Finding new features

Links to 2 things here.  I recently had an opportunity to throw an idea into a debate/quiz going on at Howard Rogers’ site.  I always find Howard’s quizzes to be provocative in that the debate is more interesting than either the question or the answer.  My interpretation of Howard’s question was: “Is there a single metric you can get from an Oracle database that will tell you the general well-being of the server hosting the database?” — no O/S tools allowed, SQL only, with a preference for a point-in-time number not requiring sampling.

Another way to say this is “a quick-and-dirty” answer :-)

Clearly, responsible adults are debating whether or not it’s a good idea to purport to hold up a single, non-sampled metric as the only thing you’ll ever need.  It’s not a good idea.  But if someone only allows you one command, what would you run?

Since Howard asked for the status of the server (not just the database), we need something that looks at the O/S from within Oracle.  We know that Oracle can do that — where do you think it gets sysdate from anyway? :-)

So, how do you find out if Oracle exposes monitoring statistics from the O/S?  I just read the reference manual, with an eye on the V$ views.  Gee, V$OSSTAT looks interesting, doesn’t it?  Oh well — how about:

select value from v$osstat where stat_name = ‘LOAD’;

Simple, and a reasonable thing to look at — as long as you know how many CPUs are on the box (and cpu_count is probably good enough for that).

Most people hadn’t heard of the v$osstat view… It’s “new”.  Which brings me to an excellent podcast from Tom Kyte – in it he talks about “new features”.  He also talks about how people look for the “best” new feature.  Which always depends on their specific needs.  :-)

How do I find new features?  I re-read the Concepts Guide and I always, always re-read the Reference guide (specifically the V$ views).  Here’s the thing, any cool new feature generally has a way to be monitored.  And if it doesn’t then I don’t want to use it :-)  So I can usually reverse back to a new feature by understanding the ways the Oracle engineers have exposed ways to monitor it.

(There are many exceptions to this — especially in the ways that Oracle extends SQL and PL/SQL — for those I look at the SQL Guide with special attention to the functions section, and also the PL/SQL Guide with special attention to the table of contents, and finally the Supplied Packages Guide — lotsa goodies in there).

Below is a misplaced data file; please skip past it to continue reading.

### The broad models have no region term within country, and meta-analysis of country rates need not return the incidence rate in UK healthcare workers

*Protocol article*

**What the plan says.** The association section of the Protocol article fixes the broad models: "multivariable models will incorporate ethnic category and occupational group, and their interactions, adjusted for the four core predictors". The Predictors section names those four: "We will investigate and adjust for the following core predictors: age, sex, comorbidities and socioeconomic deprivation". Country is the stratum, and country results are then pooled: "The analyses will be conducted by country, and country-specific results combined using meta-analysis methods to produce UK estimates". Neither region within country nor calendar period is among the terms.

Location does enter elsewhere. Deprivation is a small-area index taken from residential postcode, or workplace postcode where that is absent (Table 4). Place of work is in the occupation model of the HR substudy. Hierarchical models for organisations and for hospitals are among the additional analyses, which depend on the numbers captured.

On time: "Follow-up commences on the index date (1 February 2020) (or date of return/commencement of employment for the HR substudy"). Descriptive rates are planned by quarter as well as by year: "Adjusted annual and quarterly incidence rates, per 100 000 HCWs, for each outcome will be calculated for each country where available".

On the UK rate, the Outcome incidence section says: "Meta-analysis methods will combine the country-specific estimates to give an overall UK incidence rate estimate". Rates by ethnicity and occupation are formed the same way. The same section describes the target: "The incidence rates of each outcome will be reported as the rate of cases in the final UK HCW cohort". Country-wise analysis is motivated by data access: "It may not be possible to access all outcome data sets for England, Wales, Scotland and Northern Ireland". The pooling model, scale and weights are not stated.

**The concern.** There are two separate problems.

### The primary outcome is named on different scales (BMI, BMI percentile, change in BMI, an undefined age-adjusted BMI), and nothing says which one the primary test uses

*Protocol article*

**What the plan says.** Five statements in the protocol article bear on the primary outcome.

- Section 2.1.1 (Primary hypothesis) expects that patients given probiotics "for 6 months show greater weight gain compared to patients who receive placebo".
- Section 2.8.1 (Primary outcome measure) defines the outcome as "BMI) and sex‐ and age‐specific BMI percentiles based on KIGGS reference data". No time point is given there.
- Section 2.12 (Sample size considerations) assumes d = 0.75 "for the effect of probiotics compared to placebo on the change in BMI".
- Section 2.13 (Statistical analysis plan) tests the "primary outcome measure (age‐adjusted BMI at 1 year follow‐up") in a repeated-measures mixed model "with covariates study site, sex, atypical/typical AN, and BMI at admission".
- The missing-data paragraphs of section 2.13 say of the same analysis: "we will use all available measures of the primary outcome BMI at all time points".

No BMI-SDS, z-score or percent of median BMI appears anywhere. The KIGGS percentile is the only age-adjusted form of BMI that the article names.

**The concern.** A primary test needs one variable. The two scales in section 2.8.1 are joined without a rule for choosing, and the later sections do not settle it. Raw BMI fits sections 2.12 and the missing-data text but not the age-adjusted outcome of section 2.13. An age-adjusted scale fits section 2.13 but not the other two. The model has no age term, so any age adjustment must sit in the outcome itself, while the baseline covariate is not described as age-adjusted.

Mean Mr. Modeler

With apologies to the Beatles. I read a postby Tom Kyte the other day about a data model that had passwords as clear-text, unique keys on a table and even used them as foreign keys! After reading it, I was reminded of a conversation I had with my wife, Wendy, about how she’s seeing a revival of interest in enterprise data modeling due to the SOA / BPEL fad surge ;-).

Despite some people’s opinion to the contrary, I’m less of a purist than I sound. I love data modeling, but I recognize that it can be an endless quest for non-achievable perfection. I once worked on a project to fully model all of the financial reporting attributes for a Fortune 500 company — the project took a full year to model, at which point the model was obsolete :-).

After that debacle, I’ve come to realize that data modeling (and the eventual goal of a data model, which is its representation in the physical implementation world) has a heavy dose of artistry along with the science of analysis and normalization. And I’m not sure how to teach the art — so much of how to model something includesthe requirement to understand how the data will be accessed and processed.

A common problem I encounter is a data “model” produced by programmers who have no experience in the art. These are usually physical models which mimic flat files or maybe, just maybe an advanced structure like a linked-list or tree. Most of the time they suffer greatly from poor attribute definition, lack of any keys, and no appreciation for scalability or schema evolution.

In the end, those last 2 items appear to be the biggest problems. I usually handle them with3 questions every time I’m presented with a physical model:

  1. How will this handle concurrency?
  2. What will it look like with 1 million entries? 10 million? 1 billion?
  3. How hard will it be to add attributes? Add dimensions (versions, history, etc.)?


My favorite Oracle manuals, in no particular order:

SQL Reference
PL/SQL Packages and Types Reference
Application Developer’s Guide – Fundamentals
PL/SQL User’s Guide and Reference

I guess the shorter the title, the more I like it :-)

Seriously, I’ve always thought the quality and breadth of documentation from Oracle to be pretty good — especially when compared with docco from other vendors.  Microsoft and Siebel documentation is pretty poor in my opinion — non-existent or only documents blatantly obvious stuff.  I’m continually amazed at so-called Oracle developers who don’t have the Oracle Documentation link bookmarked…